Aviation chiefs have warned the government they are growing "increasingly concerned" the UK’s aviation, travel and tourism industries are not on a path to sustainable recovery – and that a massive effort is now required to rebuild consumer confidence.
Airlines UK said while the UK had fallen behind its nearest competitors, the move – confirmed last week – to ease quarantine for fully vaccinated arrivals from the US and EU was welcome.
However, in a letter to transport secretary Grant Shapps, the bosses of seven major UK carriers said it was vital the government now re-focused on building momentum.
Together, they have called for an expanded green list, an easing of the testing burden on travellers, and greater certainty in the rules for travel for the remainder of the summer.
The letter was signed by Shai Weiss, chief executive of Virgin Atlantic; Johan Lundgren, chief executive of easyJet; Sean Doyle, chief executive of British Airways; Steve Heapy, chief executive of Jet2.com and Jet2holidays; Andrew Flintham, managing director of Tui UK and Ireland; Jonathan Hinkles, chief executive of Loganair; and Eddie Wilson, chief executive of Ryanair.
"We must now build on this momentum by adding more countries to the green list next week and by reducing the still onerous and increasingly disproportionate burden of testing on travellers," wrote Tim Alderslade, chief executive of Airlines UK.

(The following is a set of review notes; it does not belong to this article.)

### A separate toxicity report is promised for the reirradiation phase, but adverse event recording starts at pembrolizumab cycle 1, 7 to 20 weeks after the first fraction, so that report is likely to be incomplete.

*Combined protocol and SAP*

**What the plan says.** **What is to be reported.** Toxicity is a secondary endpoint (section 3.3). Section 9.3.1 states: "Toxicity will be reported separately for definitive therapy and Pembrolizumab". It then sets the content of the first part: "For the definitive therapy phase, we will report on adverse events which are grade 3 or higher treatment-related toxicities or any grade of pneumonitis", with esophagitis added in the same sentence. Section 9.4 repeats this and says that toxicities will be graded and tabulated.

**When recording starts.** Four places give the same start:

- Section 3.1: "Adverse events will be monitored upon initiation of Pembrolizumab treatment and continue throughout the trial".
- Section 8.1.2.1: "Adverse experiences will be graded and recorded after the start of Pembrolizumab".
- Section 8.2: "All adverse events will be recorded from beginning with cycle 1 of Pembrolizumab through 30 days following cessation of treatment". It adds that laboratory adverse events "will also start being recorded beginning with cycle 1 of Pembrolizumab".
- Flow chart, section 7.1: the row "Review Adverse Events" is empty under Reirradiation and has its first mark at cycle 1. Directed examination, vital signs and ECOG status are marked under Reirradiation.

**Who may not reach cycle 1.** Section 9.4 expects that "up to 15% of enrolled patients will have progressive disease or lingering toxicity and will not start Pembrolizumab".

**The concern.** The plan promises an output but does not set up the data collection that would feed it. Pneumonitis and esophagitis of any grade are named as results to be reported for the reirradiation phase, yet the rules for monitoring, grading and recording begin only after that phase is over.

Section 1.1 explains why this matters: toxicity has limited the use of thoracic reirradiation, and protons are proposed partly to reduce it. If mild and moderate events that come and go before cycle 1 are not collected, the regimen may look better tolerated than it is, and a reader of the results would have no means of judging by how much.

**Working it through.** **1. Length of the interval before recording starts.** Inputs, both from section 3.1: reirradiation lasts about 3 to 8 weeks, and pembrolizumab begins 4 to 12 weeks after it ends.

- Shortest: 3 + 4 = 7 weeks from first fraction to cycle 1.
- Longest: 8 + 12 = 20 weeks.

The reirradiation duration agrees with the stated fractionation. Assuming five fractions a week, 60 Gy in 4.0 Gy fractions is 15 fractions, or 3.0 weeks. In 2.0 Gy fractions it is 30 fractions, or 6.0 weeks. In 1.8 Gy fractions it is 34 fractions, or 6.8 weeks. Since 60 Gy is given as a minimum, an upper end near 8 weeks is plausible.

"We are increasingly concerned the UK is not on a path to a sustainable recovery of aviation due to the continued restrictions that are being imposed on international travel."
Airlines UK said the government should have more faith in the UK’s "vaccine wall" and the effectiveness of the jabs currently being rolled out in the UK, EU and US against the main variants of Covid-19 – including the Beta variant, which is reportedly responsible for the UK’s "amber plus" rules for France.
Additionally, the group said the global outlook on Covid and travel had changed since the UK’s traffic light system was revealed in April and implemented in May.
"Green status should increasingly become a default, given the changing risk equation, and mirroring the approach to domestic restrictions," said Airlines UK. "On this basis, there is no reason why much of Europe, including the key volume markets, the US, Caribbean and other major markets, cannot turn green next week in time for the remainder of the summer peak."
On testing, Alderslade’s letter warned the cost and administrative burden of testing would continue to have a huge impact on aviation – running to around £100 per flight per passenger, on average.
"It is unclear whether the government has understood this risk," read the letter. "We have seen no evidence that this regime is necessary for fully vaccinated travellers or those from green countries, or that effective, cheaper rapid tests cannot be used from higher risk destinations."
Consumer confidence, in particular, remains a significant concern, with the leaders stating they were seeing "no real recovery" in people’s appetite to resume flying again.
"The UK aviation recovery is far behind countries in Europe," they said. "Travel bookings in Germany are now at 60% of 2019 levels. France is at 48%. Here in the UK, we are booking just 16% of trips compared to pre-pandemic. This is not sustainable.
"Despite tentative steps forward, time is fast running out to put the UK’s aviation, travel and tourism industries back on track for a sustainable recovery to protect the millions of jobs they support. We cannot afford to stand still over this vital summer period, and urge you [Shapps] to act.